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Pediatric Horner Syndrome

Pediatric Horner Syndrome Because of issues regarding their methodology and generalizability, we disagree with Smith and colleagues’1 conclusion that our recommendation2 that children with Horner syndrome of unknown etiology undergo urine screening and imaging be reappraised. Seven of their patients were labeled as idiopathic, and 7 congenital cases were attributed to birth trauma, but a thorough investigation was either incomplete or not done in these cases, making it possible that another underlying process was missed. In the authors' Table 2, 16% of pediatric patients in published series harbored an underlying neuroblastoma or mass lesion, while they found none.1 Smith and colleagues' population may be different or smaller than our area's and the others listed, so their results may not be generalizable. Because theirs is a population study,1 it is possible that a case of Horner syndrome was missed among the 14 patients with neuroblastoma seen during this 40-year period.3 The authors recognized these limitations of their study. Referral bias played no part in our results, as these children had no evaluation or underlying diagnosis prior to our evaluation. These days, once the family of a child with newly diagnosed Horner syndrome of unknown etiology has been told an underlying neoplasm is possible, most parents will not opt for a conservative approach. Unfortunately, urine metabolite screening for neuroblastoma4 and the physical examination are relatively insensitive in this setting, and not all responsible mass lesions are neuroblastomas. Therefore, we feel strongly that all such patients undergo magnetic resonance imaging of the brain, neck, and upper chest. Back to top Article Information Correspondence: Dr Liu, Ophthalmology Division, Children's Hospital of Philadelphia, 34th and Civic Center Boulevard, Wood Bldg, First Floor, Philadelphia, PA 19104 (liug1@email.chop.edu). Financial Disclosure: None reported. References 1. Smith SJ, Diehl N, Leavitt JA, Mohney BG. Incidence of pediatric Horner syndrome and the risk of neuroblastoma: a population-based study. Arch Ophthalmol. 2010;128(3):324-32920212203PubMedGoogle ScholarCrossref 2. Mahoney NR, Liu GT, Menacker SJ, Wilson MC, Hogarty MD, Maris JM. Pediatric Horner syndrome: etiologies and roles of imaging and urine studies to detect neuroblastoma and other responsible mass lesions. Am J Ophthalmol. 2006;142(4):651-65917011859PubMedGoogle ScholarCrossref 3. Smith SJ, Diehl NN, Smith BD, Mohney BG. Incidence, ocular manifestations, and survival in children with neuroblastoma: a population-based study. Am J Ophthalmol. 2010;149(4):677-682, e220149339PubMedGoogle ScholarCrossref 4. Smith SJ, Diehl NN, Smith BD, Mohney BG. Urine catecholamine levels as diagnostic markers for neuroblastoma in a defined population: implications for ophthalmic practice. Eye (Lond). 2010;24(12):1792-179620865029PubMedGoogle ScholarCrossref http://www.deepdyve.com/assets/images/DeepDyve-Logo-lg.png Archives of Ophthalmology American Medical Association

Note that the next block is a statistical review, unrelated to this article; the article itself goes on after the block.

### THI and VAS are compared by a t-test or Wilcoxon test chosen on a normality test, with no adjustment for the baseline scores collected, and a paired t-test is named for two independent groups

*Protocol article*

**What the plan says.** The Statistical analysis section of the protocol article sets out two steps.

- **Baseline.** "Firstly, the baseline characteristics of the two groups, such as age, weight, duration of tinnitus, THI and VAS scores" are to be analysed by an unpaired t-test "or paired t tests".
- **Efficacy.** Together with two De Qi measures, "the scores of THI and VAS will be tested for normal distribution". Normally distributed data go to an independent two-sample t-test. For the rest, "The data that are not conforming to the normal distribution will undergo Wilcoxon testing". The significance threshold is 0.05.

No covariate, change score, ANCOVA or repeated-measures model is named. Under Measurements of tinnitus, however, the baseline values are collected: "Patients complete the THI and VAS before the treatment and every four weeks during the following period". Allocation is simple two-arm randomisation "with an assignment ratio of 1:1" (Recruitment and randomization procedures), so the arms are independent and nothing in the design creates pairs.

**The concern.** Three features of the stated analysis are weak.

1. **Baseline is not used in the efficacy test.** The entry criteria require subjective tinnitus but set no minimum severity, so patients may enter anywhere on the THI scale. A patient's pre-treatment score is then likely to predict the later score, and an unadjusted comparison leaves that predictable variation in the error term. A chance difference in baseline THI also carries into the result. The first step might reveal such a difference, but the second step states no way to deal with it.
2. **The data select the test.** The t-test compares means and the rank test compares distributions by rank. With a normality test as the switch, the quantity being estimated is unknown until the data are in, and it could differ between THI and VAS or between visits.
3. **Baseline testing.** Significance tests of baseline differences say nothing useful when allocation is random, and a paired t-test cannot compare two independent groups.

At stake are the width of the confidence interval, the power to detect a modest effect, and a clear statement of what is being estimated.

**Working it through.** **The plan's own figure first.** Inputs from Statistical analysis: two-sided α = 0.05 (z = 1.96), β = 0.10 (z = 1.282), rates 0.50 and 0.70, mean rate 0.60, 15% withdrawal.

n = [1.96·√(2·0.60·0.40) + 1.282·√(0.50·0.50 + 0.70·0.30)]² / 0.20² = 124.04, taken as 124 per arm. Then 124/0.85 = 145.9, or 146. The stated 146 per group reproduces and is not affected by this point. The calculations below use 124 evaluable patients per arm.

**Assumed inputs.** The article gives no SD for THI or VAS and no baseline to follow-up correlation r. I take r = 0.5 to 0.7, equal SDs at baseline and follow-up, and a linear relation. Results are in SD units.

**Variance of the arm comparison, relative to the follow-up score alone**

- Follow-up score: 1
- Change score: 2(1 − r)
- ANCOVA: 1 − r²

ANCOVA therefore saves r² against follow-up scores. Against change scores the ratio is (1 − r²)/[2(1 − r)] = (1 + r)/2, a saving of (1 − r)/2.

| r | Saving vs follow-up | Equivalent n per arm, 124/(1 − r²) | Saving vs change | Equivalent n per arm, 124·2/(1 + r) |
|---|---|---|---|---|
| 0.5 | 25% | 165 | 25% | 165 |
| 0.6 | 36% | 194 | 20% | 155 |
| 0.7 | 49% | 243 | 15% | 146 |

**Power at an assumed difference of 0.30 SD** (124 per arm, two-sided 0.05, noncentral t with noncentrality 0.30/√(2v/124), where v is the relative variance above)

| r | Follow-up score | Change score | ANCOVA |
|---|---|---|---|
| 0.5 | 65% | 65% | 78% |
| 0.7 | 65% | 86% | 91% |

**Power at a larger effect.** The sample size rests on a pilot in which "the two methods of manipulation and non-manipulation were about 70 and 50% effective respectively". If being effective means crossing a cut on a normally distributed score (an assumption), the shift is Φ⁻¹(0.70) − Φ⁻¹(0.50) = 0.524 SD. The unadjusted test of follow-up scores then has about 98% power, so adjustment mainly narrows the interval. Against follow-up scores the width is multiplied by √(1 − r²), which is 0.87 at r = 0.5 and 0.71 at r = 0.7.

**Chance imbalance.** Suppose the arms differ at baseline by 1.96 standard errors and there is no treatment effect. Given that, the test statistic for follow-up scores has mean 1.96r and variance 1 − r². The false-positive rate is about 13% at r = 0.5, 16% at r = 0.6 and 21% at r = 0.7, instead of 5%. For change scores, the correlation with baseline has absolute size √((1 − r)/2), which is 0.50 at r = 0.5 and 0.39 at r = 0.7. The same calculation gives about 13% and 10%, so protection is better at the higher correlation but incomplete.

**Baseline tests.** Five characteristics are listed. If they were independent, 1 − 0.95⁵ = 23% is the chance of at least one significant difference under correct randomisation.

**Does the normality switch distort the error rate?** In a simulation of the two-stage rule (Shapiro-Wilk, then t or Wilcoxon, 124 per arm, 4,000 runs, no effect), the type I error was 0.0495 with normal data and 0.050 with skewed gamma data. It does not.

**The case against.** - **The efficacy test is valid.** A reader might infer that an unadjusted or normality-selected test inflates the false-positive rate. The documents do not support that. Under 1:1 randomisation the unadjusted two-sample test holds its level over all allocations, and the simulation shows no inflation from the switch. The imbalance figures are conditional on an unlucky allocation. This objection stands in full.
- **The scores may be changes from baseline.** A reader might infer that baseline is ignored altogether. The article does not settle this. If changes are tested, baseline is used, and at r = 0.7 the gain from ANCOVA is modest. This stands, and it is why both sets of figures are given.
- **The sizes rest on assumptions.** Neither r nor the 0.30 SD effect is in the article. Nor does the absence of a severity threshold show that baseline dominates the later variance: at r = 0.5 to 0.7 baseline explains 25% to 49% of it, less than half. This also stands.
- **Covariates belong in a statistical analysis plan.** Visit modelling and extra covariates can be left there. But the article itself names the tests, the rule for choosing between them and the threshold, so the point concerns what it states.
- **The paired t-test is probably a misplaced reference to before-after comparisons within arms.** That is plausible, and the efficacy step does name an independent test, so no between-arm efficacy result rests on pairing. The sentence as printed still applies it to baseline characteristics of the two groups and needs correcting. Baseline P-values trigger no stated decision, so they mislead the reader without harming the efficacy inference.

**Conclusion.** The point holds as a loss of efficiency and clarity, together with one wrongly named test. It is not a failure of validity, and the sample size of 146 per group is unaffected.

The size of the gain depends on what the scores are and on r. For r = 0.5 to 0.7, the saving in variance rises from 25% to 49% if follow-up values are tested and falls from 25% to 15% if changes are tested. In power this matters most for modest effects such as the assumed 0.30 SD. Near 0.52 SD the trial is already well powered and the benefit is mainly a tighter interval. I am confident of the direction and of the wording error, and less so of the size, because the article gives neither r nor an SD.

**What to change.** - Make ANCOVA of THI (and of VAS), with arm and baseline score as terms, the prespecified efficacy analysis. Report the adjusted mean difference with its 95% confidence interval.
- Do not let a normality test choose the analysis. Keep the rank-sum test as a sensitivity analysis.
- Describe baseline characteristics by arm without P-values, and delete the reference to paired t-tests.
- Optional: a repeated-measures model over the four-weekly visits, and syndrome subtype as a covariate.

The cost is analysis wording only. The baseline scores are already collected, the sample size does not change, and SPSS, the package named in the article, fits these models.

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Publisher
American Medical Association
Copyright